A massive increase in spam originating from China and the Far East could mark the beginning of a worrying trend that will create more problems for organisations already struggling to cope with unwanted emails.
The rise could potentially outweigh any lasting gains from more sophisticated detection and enforcement efforts in the US and Europe which recently saw a reduction of spam following the shutdown of McColo, the California-based internet service provider, last November.
Latest figures from UK security specialist iCritical show that mail from Chinese IP addresses rejected by the companys servers before reaching client accounts more than doubled from 10.4 million in November 2008 to 22.9 million in December. In the same period, mail from Vietnam rose 62% from 2.9 million to 4.7 million and from South Korea nearly 26% from 6.2 million to 7.8 million.
Illegitimate mail originating in the other five highest spam-producing countries US, UK, Russia, Brazil and Turkey all fell significantly in the fourth quarter of 2008. According to iCritical, total spam levels from all eight countries fell from a height of 137.5 million in October to 72.3 million in December, suggesting that the closure of McColo and the prolific botnets it hosted has had a greater effect than some had predicted.
After the shutdown, there were successive monthly falls in US spam from 47.3 million in October to 19.7 million in November and 13.8 million in December. However unrelated, the increase from China means it has overtaken the US for the time being at least as the number one country for botnets and other fraudulent email activity.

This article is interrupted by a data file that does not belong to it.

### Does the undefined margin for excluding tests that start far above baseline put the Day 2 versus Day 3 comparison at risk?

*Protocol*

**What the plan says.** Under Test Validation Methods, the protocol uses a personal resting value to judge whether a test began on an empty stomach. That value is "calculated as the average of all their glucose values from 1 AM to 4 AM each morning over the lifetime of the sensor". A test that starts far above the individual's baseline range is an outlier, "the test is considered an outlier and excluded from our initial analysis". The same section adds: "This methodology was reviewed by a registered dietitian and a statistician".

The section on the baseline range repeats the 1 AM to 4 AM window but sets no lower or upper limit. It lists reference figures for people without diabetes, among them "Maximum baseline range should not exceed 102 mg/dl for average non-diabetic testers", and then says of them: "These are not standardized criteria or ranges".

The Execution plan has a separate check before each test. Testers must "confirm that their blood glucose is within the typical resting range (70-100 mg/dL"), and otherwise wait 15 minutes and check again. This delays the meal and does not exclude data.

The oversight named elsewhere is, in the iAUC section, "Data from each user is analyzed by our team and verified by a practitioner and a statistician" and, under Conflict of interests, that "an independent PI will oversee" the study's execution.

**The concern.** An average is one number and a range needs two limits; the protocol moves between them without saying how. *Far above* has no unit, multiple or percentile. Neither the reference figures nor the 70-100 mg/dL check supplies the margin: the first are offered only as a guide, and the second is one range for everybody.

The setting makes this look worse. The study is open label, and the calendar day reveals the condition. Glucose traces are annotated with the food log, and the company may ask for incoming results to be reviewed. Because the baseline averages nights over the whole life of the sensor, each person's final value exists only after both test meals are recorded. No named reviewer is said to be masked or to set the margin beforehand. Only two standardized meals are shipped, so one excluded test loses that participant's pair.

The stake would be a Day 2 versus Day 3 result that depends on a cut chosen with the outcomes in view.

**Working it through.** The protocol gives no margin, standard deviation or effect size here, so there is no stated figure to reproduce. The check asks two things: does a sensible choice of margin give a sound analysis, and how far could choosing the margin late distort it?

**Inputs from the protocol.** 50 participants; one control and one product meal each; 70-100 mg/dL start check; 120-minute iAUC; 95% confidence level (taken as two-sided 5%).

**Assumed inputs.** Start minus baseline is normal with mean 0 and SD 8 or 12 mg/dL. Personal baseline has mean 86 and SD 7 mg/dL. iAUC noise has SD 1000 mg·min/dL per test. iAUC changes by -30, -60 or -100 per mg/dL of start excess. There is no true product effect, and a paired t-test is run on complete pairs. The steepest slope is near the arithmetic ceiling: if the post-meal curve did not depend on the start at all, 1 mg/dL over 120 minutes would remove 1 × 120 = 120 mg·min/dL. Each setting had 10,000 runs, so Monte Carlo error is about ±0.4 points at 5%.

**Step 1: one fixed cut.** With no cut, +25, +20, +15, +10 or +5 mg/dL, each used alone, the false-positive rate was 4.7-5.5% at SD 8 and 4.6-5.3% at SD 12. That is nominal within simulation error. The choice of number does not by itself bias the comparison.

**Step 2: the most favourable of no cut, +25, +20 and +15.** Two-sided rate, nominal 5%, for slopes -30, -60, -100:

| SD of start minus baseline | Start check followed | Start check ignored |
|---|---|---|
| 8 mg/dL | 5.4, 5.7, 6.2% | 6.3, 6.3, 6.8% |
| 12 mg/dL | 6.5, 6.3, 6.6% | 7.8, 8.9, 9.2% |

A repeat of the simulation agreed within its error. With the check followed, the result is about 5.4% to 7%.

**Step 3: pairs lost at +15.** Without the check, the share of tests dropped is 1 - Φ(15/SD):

Andy Calvert, iCriticals Technical Director, remains cautious: These figures show how concerted law-enforcement strategies at a national level can have a dramatic positive impact, but they also highlight how difficult it is for them to have a lasting effect globally as spam transcends national boundaries.
The Far East is promoting itself to the West as a low-cost option for outsourced IT services but it has not yet adopted the same level of sophistication in web and mail security as the US and Europe. At the same time, millions of new users in Asia are accessing the internet largely unaware that their PCs can be easily targeted and compromised. This is creating a huge network of mini-host systems for spammers keen to exploit soft targets.
Whilst we expect total spam to increase in the first half of 2009, it will be interesting to see for how long China remains top of the bots and when US spam returns to its pre-McColo closure levels. Public and private sector organisations should continue to invest in the most up-to-date solutions to manage their mail function effectively and avoid becoming a victim of spam themselves, whichever country it comes from, he added.
iCritical will be releasing further mail statistics every quarter. The next report covering January to March 2009 will be available in early April.